Carol Shwanda chronicles her blended family's lives and experiences offering hope, guidance, wisdom, inspiration and humor to anyone who is in or about to enter into a blended family.
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Mama Gets Her Groove Back
Last Friday I had the good fortune to attend a private reception at the home of Fred Keeley, former California State Assemblyman and passionate ocean advocate. During his tenure in the assembly, Fred, as I have come to know him, authored the Marine Life Management Act, which the Associated Press calls the “most significant advancement in ocean policy in fifty years.” He also authored the two largest park and environmental protection bonds in the nation’s history, a total of $4.7 billion. His legislative leadership during the California Energy Crisis is credited with stabilizing electricity prices and electricity supply.
Fred currently sits on the board of trustees for the National Marine Sanctuary Foundation and is the chair of the capital campaign for the Monterey Bay National Marine Sanctuary Exploration Center that is being built in Santa Cruz and will open this summer. Since I am a supporter of the foundation and partner with them by donating 10% of the sale of my SeaweedArt cards to them, I was invited to the donor appreciation reception at Fred’s house.
Needless to say, I was thrilled. (I should also mention that my cards were used for the invitations.) Anyone who was anyone in ocean conservation was there, including a former state senator and federal appointees in both the Bush and Clinton administration. I mingled as I got to know the executive director of the California Coastal Commission and the former Chairman of the White House Council on Environmental Quality, as we chatted about our mutual love and appreciation for the ocean. I gave everyone I spoke to a set of my cards, including Fred, our host, who put them in his pocket. (More on that later.)
Once everyone had a chance to meet and greet, Fred called every one’s attention to the front the room to welcome everyone for coming, to congratulate them all for their hard work and to introduce the guests of honor– National Geographic nature photographer, Frans Lanting, and the world famous oceanographer, Dr. Sylvia Earle, whom the New York Times has dubbed, “her deepness” and the Library of Congress refers to as a “living legend.” I was most definitely in the company of staggeringly talented and highly influential members of the ocean advocacy and education community and the magnitude of this networking opportunity was not lost on me. (Remember, I gave everyone a set of cards.) And then Fred did something I could only dream about. Before he introduced the other speakers, he introduced me. He acknowledged my partnership with the sanctuary, held up my cards and asked me to describe my biodegradable packaging. I couldn’t believe it! Afterward people wanted to meet me and some actually hugged me. I was on cloud nine. Paul said he was beaming with pride, which is the whole point of this story.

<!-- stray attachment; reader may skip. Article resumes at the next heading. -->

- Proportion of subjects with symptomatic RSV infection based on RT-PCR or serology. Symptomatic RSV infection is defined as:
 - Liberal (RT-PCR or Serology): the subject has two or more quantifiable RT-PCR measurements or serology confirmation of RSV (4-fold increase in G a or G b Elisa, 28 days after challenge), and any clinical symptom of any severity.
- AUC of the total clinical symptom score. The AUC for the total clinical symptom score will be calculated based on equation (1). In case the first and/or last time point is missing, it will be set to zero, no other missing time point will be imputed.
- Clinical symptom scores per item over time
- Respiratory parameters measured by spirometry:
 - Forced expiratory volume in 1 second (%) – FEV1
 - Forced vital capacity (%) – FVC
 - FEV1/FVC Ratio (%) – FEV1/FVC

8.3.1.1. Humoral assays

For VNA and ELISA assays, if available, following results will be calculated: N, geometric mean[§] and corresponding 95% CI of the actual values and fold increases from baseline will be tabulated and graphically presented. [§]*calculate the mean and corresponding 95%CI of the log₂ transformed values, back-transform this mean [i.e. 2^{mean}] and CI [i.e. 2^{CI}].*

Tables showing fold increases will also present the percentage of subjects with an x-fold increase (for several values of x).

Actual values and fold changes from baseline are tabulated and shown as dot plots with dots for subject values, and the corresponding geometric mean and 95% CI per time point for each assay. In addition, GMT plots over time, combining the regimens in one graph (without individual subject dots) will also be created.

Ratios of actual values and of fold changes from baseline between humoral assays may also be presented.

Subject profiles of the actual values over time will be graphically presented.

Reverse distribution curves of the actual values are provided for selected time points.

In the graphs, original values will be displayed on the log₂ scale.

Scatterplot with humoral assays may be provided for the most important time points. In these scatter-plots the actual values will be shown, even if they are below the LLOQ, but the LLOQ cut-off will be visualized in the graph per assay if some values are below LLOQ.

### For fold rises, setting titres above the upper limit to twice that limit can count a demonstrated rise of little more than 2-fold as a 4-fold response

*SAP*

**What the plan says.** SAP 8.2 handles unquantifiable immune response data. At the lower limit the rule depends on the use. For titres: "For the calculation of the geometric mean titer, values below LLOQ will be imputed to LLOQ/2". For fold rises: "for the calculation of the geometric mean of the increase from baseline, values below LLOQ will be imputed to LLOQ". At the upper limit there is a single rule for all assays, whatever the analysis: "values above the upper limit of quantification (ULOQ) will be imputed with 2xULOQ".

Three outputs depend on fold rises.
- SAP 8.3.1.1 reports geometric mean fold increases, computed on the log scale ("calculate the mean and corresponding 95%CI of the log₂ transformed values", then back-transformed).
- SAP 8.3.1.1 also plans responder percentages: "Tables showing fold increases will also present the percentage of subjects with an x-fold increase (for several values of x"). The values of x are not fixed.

For years, Paul and I (mostly Paul) have been running a business that was initially his vision and idea. I kind of went along to sort of help out and help out I did. I redesigned and wrote the copy for his website, created a social media and marketing campaign, got him some amazing publicity in trade journals (he is now the darling of every one of them) and wrote my master’s thesis on the Internet marketing plan for the business. I further showed my support by attending the most boring trade shows on earth. I started to get antsy.
I. just. couldn’t. do. it. any. more.
One day I told him I was done. It wasn’t just because I wasn’t stimulated by the subject matter, (Modulating condensing boilers, air-to-water heat pumps. Please.) it was more because I wasn’t doing my own thing. As much as I love and wanted to help my husband, I was tired of being the side kick. The truth is, I wanted to be the star. I needed to have my own sense of accomplishment and pride in a business I created. I am a serial entrepreneur (SeaweedArt is my third business), who thrives on challenges and the thrill of achievement and success. So long as I was hitched to someone else’s wagon, I could never be truly happy.
Paul is a gem. He is very supportive and understands my need to be on my own and the evening at Fred’s house really drove the point home. Paul knows that I have not abandoned him. Just yesterday he asked me if I could show him how to post a video on YouTube. I said, “Sure, honey. No problem.” I don’t mind helping him so long as it is not the only thing I do. I should also mention that Paul helps me with the accounting for my business and does all of my invoicing because I hate doing it and I suck at it. We’re still a team. And a great one at that.